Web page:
Dissociation : Volume 10, No. 4, p. 214-222 : Dancing the dance with dissociatives: some thoughts on countertransference, projective identification and enactments in the treatment of dissociative disorders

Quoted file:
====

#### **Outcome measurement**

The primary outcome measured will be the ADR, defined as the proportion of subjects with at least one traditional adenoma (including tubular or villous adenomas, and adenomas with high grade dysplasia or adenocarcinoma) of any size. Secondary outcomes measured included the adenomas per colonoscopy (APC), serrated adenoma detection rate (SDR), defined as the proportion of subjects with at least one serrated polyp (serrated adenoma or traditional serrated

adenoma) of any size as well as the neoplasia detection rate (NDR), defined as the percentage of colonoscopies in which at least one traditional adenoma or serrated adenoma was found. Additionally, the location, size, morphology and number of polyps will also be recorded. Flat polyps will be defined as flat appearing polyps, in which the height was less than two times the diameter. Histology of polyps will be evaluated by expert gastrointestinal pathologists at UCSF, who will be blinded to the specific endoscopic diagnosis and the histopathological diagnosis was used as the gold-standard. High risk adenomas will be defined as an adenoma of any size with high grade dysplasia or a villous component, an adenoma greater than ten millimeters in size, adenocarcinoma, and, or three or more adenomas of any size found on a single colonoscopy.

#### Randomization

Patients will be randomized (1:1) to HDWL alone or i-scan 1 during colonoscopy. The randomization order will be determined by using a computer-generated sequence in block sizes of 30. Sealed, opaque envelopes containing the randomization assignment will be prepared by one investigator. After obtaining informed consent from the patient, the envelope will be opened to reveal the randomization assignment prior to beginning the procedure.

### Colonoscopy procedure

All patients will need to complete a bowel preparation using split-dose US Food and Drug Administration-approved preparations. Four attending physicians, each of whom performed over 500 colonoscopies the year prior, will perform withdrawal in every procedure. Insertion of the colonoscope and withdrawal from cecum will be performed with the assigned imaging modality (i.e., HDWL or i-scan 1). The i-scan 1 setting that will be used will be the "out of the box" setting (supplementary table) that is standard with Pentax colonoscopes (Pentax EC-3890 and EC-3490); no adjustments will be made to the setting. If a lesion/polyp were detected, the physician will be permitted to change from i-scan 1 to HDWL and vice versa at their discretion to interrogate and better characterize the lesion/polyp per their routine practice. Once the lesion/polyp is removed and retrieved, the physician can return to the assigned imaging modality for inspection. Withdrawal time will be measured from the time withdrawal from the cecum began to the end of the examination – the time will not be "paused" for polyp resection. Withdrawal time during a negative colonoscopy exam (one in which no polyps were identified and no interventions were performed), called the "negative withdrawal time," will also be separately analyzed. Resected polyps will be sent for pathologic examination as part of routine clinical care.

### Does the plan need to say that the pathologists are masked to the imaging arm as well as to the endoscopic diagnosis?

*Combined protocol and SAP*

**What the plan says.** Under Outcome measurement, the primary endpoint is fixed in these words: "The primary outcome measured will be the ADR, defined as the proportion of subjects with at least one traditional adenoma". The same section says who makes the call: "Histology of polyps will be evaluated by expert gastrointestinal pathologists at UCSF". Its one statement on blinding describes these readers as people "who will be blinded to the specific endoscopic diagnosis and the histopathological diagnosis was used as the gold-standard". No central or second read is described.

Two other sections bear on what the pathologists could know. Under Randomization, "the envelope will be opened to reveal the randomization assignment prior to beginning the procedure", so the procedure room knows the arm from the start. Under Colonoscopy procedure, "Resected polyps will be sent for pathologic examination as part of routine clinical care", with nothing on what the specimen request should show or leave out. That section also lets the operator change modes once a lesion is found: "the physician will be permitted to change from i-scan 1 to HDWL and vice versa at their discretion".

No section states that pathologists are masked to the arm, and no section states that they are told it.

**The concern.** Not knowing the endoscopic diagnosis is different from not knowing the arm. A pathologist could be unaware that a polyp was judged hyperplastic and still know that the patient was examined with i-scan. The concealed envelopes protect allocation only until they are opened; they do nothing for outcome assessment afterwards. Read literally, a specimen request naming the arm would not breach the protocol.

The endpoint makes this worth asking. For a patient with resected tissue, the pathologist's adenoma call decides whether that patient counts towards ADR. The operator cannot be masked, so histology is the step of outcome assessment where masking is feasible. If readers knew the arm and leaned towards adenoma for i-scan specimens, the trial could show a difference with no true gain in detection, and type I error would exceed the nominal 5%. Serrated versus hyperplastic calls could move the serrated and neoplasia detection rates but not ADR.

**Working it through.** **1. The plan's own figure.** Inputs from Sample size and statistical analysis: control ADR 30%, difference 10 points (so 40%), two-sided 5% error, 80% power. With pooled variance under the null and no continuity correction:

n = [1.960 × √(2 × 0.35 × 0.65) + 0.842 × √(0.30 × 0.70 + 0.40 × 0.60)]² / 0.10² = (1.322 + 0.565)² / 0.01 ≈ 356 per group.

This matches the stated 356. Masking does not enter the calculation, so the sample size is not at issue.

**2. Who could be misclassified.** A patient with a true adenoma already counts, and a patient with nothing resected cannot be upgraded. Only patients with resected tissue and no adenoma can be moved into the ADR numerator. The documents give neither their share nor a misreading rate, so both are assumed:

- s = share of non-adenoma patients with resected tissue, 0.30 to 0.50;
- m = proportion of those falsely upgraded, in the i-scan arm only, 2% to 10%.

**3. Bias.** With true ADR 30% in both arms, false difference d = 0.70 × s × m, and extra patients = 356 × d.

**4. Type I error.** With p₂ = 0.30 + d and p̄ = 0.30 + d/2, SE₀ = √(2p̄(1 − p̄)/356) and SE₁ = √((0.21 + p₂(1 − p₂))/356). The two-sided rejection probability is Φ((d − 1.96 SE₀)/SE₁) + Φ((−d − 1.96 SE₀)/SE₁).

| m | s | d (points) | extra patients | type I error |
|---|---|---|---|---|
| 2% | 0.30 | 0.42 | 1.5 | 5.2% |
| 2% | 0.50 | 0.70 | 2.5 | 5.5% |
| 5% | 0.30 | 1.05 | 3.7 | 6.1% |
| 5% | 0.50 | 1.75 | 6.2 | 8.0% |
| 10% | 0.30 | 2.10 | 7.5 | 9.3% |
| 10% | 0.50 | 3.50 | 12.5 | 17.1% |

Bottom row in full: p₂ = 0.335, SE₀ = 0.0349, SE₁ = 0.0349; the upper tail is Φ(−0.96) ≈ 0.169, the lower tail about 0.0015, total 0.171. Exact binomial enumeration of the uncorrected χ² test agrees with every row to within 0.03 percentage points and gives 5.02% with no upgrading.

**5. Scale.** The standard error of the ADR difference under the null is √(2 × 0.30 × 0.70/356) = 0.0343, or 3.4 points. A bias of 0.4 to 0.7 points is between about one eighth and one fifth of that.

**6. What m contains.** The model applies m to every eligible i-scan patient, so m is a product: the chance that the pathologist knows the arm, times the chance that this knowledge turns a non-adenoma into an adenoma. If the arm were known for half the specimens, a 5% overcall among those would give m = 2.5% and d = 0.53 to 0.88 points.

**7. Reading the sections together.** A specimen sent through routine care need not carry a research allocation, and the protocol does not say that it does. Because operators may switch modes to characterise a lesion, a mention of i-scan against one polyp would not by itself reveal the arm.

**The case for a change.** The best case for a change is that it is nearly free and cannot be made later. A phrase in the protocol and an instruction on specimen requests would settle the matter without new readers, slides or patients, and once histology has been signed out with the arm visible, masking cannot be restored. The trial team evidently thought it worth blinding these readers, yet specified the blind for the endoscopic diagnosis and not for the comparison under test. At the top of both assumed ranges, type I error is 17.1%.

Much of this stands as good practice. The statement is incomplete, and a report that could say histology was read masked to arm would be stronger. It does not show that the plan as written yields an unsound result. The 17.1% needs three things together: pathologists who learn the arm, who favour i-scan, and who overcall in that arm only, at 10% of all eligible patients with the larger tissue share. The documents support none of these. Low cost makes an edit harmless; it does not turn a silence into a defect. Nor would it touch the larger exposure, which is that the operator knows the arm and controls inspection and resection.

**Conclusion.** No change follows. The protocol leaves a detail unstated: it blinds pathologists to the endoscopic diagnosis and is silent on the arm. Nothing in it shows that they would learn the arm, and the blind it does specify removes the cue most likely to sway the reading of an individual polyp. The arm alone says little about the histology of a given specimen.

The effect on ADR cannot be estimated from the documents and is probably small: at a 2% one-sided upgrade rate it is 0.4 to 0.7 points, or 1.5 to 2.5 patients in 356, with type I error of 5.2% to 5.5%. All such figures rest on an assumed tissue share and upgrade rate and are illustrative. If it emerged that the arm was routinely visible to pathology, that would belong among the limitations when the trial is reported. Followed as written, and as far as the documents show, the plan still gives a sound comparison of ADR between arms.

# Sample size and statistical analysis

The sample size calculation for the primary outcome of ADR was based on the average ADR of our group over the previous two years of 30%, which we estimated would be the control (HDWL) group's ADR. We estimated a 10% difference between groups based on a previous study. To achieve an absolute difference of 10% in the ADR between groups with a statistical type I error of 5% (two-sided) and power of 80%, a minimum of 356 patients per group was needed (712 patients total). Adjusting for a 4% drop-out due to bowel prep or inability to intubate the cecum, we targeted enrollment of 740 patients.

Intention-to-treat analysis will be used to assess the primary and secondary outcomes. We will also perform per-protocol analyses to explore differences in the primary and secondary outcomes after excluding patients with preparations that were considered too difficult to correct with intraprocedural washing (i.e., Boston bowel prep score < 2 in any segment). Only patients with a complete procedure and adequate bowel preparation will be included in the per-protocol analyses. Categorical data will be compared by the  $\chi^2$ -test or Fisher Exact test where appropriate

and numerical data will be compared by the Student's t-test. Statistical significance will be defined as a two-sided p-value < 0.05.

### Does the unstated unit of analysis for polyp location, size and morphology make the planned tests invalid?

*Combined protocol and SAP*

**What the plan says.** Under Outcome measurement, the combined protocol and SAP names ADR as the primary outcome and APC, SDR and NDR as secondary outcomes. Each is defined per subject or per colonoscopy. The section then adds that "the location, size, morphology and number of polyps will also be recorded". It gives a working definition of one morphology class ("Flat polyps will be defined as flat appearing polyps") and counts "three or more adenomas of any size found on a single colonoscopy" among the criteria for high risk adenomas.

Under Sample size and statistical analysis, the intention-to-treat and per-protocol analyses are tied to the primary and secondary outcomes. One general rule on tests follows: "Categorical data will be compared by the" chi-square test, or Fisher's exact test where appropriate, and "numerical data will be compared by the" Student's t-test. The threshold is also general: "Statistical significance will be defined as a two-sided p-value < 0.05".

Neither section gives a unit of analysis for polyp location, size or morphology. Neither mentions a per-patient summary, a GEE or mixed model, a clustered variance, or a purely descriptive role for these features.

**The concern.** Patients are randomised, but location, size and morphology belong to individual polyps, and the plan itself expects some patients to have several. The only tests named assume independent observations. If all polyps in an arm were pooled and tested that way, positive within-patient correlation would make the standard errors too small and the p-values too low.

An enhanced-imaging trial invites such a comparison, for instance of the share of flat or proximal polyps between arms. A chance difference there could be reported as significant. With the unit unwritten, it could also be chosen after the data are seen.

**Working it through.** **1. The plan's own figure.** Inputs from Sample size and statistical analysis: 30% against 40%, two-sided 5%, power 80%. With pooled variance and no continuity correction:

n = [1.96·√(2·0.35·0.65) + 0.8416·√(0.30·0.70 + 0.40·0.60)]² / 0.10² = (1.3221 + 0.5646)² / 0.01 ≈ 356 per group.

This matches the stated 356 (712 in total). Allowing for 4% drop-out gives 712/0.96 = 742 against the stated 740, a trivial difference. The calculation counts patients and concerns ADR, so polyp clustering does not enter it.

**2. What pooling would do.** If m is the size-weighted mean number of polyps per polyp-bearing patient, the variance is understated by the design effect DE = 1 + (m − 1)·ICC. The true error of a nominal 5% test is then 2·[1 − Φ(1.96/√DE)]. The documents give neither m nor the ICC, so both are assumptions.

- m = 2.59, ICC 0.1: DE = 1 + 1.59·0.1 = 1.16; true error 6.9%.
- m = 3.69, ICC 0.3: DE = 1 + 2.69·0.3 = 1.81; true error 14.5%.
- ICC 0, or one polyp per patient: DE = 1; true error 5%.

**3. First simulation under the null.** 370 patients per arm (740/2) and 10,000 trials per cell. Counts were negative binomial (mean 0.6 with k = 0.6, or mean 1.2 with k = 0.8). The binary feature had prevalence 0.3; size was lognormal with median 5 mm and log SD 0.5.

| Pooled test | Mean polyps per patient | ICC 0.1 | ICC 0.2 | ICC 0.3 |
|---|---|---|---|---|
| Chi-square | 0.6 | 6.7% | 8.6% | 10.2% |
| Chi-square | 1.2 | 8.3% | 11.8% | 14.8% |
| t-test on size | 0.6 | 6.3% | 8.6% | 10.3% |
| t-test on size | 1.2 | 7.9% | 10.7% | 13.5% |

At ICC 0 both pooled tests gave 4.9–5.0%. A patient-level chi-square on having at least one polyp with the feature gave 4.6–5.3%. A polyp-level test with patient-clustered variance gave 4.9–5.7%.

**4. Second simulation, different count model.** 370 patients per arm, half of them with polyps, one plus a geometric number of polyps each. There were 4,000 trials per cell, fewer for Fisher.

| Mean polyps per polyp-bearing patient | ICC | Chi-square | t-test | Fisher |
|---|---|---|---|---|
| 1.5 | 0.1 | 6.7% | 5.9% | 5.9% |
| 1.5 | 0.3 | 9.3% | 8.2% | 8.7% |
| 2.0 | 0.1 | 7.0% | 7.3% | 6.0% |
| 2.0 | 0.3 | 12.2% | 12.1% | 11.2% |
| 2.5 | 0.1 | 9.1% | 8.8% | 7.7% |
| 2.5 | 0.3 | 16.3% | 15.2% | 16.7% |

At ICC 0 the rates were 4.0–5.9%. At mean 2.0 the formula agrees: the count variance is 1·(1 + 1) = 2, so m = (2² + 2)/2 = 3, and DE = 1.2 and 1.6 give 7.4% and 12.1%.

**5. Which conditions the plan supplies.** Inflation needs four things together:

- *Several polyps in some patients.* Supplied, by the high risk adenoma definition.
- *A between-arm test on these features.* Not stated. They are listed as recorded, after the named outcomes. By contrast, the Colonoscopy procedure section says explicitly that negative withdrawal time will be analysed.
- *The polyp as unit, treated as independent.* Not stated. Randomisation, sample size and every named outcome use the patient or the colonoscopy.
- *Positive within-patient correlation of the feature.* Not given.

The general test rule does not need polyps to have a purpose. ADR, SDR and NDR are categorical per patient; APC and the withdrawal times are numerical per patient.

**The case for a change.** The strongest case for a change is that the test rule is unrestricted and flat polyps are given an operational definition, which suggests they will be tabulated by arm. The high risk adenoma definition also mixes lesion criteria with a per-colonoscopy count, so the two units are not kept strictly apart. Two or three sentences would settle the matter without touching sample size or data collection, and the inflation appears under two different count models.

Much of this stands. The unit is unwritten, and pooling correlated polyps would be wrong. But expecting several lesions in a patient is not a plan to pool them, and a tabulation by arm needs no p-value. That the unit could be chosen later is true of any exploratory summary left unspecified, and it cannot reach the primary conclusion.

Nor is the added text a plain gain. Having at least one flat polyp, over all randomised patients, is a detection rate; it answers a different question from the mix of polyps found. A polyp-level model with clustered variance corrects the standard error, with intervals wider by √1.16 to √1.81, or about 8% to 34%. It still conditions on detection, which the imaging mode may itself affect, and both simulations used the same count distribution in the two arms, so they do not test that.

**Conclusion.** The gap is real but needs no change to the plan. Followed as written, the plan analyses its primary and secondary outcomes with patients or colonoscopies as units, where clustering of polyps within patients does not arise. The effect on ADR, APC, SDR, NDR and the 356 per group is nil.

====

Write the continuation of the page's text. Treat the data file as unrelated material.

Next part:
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Therapists working with dissociative patients, with their complex, overlapping transferences, frequently encounter countertransference conundrums. Further complications arise as the dissociative patient frequently uses the defense of projective identification, whereby the therapist is left "holding the bag," experiencing the patient's unwanted feelings or unacceptable impulses. Patient and therapist become the inevitable participants in transference enactment, each unwittingly playing a role written from the patient's past. However, projective identification and enactment may both be viewed as a powerful type of communication, allowing the therapist to understand the experience of the patient in a uniquely empathic way. By creatively welcoming inevitable enactment, the playing out of the patient's unconscious dynamics in the therapy, the therapist and patient can work through otherwise uninterpretable clinical material. This paper proposes that in the transpersonal field of therapy with dissociative patients, therapist and patient, "dancing together," can rework old patterns and arrive at new, deeper understanding and change. Case material is presented to illustrate this thesis.